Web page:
- Departure Date:
- Return Date:
- Local Institution:
- West Virginia University
- Local Advisor:
- Maura McLaughlin
- Foreign Institution:
- Osservitorio Astronomico di Cagliari
- Foreign Advisor:
- Marta Burgay
- Student Status:
- Q. What country were you staying in?
- Q. Where were you doing research?
A. Osservatorio Astronomico di Cagliari
- Q. How long were you there?
A. Seven weeks
- Q. What sort of research were you doing?
A. In short, I was searching for millisecond pulsars in globular clusters, hoping for some binaries. I actually used raw data, though, so I got to go through the steps of cleaning it up, making it usable to search through, and searching through each observation on my own.
- Q. Did being abroad influence the kind of research you’re doing?
A. Not much! I’m still in research concerning pulsars, I just experienced a different aspect of the research while abroad.
- Q. What’s the coolest thing about being abroad?
A. I think the coolest thing was the research! I definitely learned a lot from going through all the data analysis myself, and getting to observe with the Sardinia Radio Telescope was awesome. (Can I say two things? I’m going to!) The culture in Sardinia was also wonderful. The food too! Everyone is so pleasant, and even if you’re not great with the language they’re incredibly understanding and try to help you. Not to mention that Cagliari was beautiful.
- Q. What’s your favorite new phrase from the language?
A. “Piante grasse!” It means “fat plants” in English, and that’s what they call succulent plants. I thought it was adorable!
- Q. What’s the hardest thing about being abroad?
A. It’s really weird being completely alone in an unfamiliar place, across the ocean from what you’re used to. It can be super nerve-wracking!
- Q. What did you do in your free time?
A. I went to the beach a couple times with some friends from the observatory - it was beautiful! Then I got to explore the city on foot and visit all the museums, galleries, and the botanical garden!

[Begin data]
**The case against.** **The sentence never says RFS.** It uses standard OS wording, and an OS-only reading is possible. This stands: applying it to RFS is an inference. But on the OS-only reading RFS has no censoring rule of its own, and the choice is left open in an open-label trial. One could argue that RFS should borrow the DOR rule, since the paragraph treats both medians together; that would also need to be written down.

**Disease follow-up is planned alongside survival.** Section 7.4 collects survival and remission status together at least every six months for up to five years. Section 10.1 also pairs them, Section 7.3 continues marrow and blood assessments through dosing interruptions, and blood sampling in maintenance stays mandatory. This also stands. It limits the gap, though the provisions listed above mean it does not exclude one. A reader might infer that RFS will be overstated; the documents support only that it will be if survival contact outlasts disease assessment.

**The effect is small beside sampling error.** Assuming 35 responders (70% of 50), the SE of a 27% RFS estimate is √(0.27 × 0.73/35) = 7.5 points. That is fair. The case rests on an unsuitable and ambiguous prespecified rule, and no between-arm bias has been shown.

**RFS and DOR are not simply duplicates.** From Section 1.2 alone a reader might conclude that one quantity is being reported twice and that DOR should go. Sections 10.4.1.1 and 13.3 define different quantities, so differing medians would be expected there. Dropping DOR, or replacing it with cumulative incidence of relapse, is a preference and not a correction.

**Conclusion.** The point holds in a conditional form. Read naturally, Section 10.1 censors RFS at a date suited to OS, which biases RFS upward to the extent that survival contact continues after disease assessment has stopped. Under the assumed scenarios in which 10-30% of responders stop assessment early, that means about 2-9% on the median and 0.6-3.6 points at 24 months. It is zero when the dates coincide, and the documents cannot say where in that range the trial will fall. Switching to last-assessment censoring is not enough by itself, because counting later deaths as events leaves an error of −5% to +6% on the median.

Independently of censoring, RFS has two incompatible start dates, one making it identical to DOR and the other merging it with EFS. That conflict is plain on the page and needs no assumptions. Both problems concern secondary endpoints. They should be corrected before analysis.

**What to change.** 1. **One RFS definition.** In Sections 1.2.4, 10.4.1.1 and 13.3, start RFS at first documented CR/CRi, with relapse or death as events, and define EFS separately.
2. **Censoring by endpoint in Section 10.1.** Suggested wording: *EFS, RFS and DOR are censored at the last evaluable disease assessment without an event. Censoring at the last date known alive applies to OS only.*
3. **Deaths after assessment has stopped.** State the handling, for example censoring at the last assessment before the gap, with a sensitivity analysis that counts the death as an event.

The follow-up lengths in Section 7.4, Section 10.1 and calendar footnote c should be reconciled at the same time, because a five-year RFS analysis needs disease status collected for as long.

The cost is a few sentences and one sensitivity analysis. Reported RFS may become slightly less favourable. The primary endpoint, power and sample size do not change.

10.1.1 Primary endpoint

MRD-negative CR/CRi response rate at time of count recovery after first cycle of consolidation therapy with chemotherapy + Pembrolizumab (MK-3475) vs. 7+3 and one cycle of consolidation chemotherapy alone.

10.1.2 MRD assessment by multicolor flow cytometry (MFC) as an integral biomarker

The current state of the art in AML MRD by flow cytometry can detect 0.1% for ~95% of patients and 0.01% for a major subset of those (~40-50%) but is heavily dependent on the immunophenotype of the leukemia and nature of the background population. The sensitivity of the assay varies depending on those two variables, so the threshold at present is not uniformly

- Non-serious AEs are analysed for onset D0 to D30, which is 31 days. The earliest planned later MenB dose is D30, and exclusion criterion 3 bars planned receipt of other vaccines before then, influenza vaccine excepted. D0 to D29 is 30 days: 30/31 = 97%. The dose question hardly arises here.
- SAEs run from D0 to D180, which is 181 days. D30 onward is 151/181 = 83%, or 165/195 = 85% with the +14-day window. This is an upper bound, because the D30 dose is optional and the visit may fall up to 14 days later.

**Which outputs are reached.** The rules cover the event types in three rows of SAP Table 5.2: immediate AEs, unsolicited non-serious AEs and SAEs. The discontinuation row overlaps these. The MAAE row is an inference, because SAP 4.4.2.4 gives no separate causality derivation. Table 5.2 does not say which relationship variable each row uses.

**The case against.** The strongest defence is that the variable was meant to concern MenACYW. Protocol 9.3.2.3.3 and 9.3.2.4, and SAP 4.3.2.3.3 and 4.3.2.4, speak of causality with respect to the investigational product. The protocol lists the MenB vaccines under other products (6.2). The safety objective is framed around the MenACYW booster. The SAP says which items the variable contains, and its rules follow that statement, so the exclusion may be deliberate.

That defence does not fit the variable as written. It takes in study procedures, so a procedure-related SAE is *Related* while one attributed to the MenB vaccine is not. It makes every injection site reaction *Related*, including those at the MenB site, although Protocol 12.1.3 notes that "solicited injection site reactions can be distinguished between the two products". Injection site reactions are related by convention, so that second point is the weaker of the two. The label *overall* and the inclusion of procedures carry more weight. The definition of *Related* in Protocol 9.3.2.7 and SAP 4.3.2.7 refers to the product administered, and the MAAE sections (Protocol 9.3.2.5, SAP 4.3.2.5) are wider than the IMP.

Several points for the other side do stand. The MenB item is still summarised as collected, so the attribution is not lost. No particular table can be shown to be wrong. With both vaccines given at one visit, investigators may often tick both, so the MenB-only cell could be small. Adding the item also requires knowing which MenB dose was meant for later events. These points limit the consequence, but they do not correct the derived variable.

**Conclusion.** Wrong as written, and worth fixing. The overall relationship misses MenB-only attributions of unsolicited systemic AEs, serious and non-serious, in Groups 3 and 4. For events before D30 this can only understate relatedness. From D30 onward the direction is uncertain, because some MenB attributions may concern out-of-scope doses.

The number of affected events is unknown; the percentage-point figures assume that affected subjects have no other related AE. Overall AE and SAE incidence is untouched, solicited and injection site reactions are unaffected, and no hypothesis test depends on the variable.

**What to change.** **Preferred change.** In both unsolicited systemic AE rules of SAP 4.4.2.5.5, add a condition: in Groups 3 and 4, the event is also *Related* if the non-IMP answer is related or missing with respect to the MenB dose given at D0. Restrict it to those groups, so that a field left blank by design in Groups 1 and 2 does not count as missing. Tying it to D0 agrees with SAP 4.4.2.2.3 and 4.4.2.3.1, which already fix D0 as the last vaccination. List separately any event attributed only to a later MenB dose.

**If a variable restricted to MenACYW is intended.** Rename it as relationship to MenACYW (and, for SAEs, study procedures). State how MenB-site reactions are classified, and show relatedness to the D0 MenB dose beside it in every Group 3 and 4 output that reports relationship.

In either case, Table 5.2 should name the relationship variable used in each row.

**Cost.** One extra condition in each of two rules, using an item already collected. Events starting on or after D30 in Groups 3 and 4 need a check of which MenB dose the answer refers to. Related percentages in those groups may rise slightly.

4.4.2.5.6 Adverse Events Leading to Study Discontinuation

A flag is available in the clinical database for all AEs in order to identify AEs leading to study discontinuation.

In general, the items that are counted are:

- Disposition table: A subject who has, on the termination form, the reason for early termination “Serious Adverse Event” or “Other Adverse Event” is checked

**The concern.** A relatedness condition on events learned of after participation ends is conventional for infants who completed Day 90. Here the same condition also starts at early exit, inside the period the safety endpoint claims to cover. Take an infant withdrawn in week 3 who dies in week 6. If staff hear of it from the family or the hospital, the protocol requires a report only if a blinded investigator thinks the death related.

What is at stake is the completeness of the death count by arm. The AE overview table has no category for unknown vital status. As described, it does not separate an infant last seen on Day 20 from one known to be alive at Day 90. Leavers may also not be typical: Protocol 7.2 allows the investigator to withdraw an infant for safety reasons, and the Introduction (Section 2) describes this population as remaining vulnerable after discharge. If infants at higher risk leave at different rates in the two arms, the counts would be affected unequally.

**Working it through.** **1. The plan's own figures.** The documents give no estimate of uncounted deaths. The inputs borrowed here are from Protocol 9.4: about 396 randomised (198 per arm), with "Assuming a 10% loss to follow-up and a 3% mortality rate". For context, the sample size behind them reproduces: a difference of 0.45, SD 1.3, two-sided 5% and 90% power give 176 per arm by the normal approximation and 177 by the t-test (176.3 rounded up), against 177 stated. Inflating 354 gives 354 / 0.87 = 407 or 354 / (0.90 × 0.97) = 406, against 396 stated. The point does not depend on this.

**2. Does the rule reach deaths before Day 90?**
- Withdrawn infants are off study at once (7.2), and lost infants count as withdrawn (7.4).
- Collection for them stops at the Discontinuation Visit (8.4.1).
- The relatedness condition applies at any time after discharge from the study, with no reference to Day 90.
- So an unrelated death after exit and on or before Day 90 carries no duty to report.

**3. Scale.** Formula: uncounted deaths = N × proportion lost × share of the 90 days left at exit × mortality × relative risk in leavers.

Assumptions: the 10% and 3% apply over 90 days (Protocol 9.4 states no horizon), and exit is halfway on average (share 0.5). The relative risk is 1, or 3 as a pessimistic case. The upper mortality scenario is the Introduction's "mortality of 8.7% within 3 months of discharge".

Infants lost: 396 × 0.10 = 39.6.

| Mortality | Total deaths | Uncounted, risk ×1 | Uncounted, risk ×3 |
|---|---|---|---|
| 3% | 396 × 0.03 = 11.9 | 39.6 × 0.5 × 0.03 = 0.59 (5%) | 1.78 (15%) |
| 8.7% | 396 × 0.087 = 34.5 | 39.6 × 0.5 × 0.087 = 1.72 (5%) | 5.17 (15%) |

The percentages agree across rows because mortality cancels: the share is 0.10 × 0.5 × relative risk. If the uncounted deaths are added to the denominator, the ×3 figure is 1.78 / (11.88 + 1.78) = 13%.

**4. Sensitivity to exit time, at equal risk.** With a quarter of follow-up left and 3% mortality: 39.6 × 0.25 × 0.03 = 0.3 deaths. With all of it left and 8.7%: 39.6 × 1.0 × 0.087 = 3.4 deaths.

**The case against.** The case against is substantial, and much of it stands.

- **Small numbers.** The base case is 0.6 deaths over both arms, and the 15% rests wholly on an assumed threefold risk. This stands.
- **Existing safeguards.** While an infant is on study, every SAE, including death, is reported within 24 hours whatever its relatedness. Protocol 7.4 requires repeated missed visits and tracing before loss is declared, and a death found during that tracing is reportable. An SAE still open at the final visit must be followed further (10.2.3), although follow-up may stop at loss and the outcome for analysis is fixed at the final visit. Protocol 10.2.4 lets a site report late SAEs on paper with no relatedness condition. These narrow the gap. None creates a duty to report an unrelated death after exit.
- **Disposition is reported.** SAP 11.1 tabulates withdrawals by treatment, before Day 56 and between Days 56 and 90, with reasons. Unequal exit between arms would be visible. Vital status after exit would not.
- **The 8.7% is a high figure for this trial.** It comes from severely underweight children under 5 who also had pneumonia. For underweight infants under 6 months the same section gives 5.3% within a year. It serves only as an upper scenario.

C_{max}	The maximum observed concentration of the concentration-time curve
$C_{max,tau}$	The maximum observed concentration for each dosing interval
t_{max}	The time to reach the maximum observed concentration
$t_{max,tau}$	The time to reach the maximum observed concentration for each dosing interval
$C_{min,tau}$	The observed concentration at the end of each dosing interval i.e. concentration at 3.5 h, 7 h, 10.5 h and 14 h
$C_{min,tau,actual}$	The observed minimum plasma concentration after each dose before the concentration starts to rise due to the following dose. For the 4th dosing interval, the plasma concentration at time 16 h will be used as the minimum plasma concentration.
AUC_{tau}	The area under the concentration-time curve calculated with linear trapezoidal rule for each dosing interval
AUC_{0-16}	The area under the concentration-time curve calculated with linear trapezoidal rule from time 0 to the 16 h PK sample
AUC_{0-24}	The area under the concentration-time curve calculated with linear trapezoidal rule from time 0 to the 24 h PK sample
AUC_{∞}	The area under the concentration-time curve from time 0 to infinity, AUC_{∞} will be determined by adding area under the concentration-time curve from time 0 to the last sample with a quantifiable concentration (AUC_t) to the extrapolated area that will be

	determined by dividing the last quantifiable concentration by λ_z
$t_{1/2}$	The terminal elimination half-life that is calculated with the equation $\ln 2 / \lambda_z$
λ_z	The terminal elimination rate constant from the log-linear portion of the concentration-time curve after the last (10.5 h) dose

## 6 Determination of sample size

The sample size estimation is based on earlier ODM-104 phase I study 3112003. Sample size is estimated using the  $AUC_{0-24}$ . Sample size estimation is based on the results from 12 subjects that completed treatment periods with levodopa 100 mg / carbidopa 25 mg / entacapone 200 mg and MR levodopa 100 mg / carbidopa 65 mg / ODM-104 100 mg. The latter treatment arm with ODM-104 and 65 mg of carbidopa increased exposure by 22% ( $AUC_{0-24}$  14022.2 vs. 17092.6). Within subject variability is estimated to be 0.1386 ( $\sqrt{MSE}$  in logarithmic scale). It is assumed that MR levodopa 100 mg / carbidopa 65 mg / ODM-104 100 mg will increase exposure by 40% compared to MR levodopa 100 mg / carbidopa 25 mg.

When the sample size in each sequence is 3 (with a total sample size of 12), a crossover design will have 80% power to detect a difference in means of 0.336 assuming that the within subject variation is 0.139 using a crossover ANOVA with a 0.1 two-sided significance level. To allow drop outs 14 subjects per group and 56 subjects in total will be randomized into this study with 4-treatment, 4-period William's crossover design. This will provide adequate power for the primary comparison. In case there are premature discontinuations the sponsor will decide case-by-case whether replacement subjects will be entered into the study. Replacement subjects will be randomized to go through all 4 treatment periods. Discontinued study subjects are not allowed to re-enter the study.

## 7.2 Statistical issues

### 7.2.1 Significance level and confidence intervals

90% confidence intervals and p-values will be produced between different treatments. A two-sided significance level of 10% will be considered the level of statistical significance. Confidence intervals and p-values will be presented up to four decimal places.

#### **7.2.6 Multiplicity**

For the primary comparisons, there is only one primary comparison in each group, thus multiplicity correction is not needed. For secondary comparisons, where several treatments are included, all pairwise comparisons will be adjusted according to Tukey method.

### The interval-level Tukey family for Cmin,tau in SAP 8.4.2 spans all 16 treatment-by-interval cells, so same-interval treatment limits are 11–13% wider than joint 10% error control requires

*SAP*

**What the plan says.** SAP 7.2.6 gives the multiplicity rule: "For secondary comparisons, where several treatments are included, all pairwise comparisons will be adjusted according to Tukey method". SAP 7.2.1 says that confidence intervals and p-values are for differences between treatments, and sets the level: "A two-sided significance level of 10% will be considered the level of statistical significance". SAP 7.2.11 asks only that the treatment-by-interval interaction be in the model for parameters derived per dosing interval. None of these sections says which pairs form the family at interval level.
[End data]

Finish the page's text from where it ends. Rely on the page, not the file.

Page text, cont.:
- Q. What’s the coolest thing you’ve done or seen while abroad?
A. I climbed Torre di San Pancrazio, which is a tower that was built in 1305 to protect against invaders. When you get to the top, you can see the whole of Cagliari laid out in front of you.
- Q. What’s the weirdest thing you’ve done or seen while abroad?
A. I suppose it’s not too crazy or bizarre, but I tasted some of the local foods. Normally I’m vegetarian, but I’ll give foods with meats a try while abroad. I actually tried snails for the first time! It wasn’t nearly as bad as I was expecting. Also bottarga, which is cured fish roe. I’ve experienced two forms - powdered and sliced. The sliced was… a little much, but the powdered is great over spaghetti!
- Q. What advice would you offer others thinking of going abroad?
A. Read up a little on the culture! But never assume that you know everything about a place just by reading about it. Being there is a different story. We see the world through our own cultural lens, and it can be easy to judge or dismiss aspects of another culture because of that. So be open to experiencing new things while abroad, and allow yourself to let go of any cultural block that would prevent you from trying something.
- Q. What skills have you learned abroad?
A. I learned how to shop for groceries that I can carry home! It’s common to just walk everywhere (within reason), and I walked to the grocery store. My first trip was the worst because I didn’t even think about the weight, but I struck a balance rather quickly after that!
- Q. Is there anything you’d do differently or anything you wish you’d have known?
A. I had a free week at the end to explore Sardinia, and I didn’t know you needed an international driver’s license to rent a car. Whoops! It turned out just fine, though, as there was so much to do in Cagliari that was within walking distance.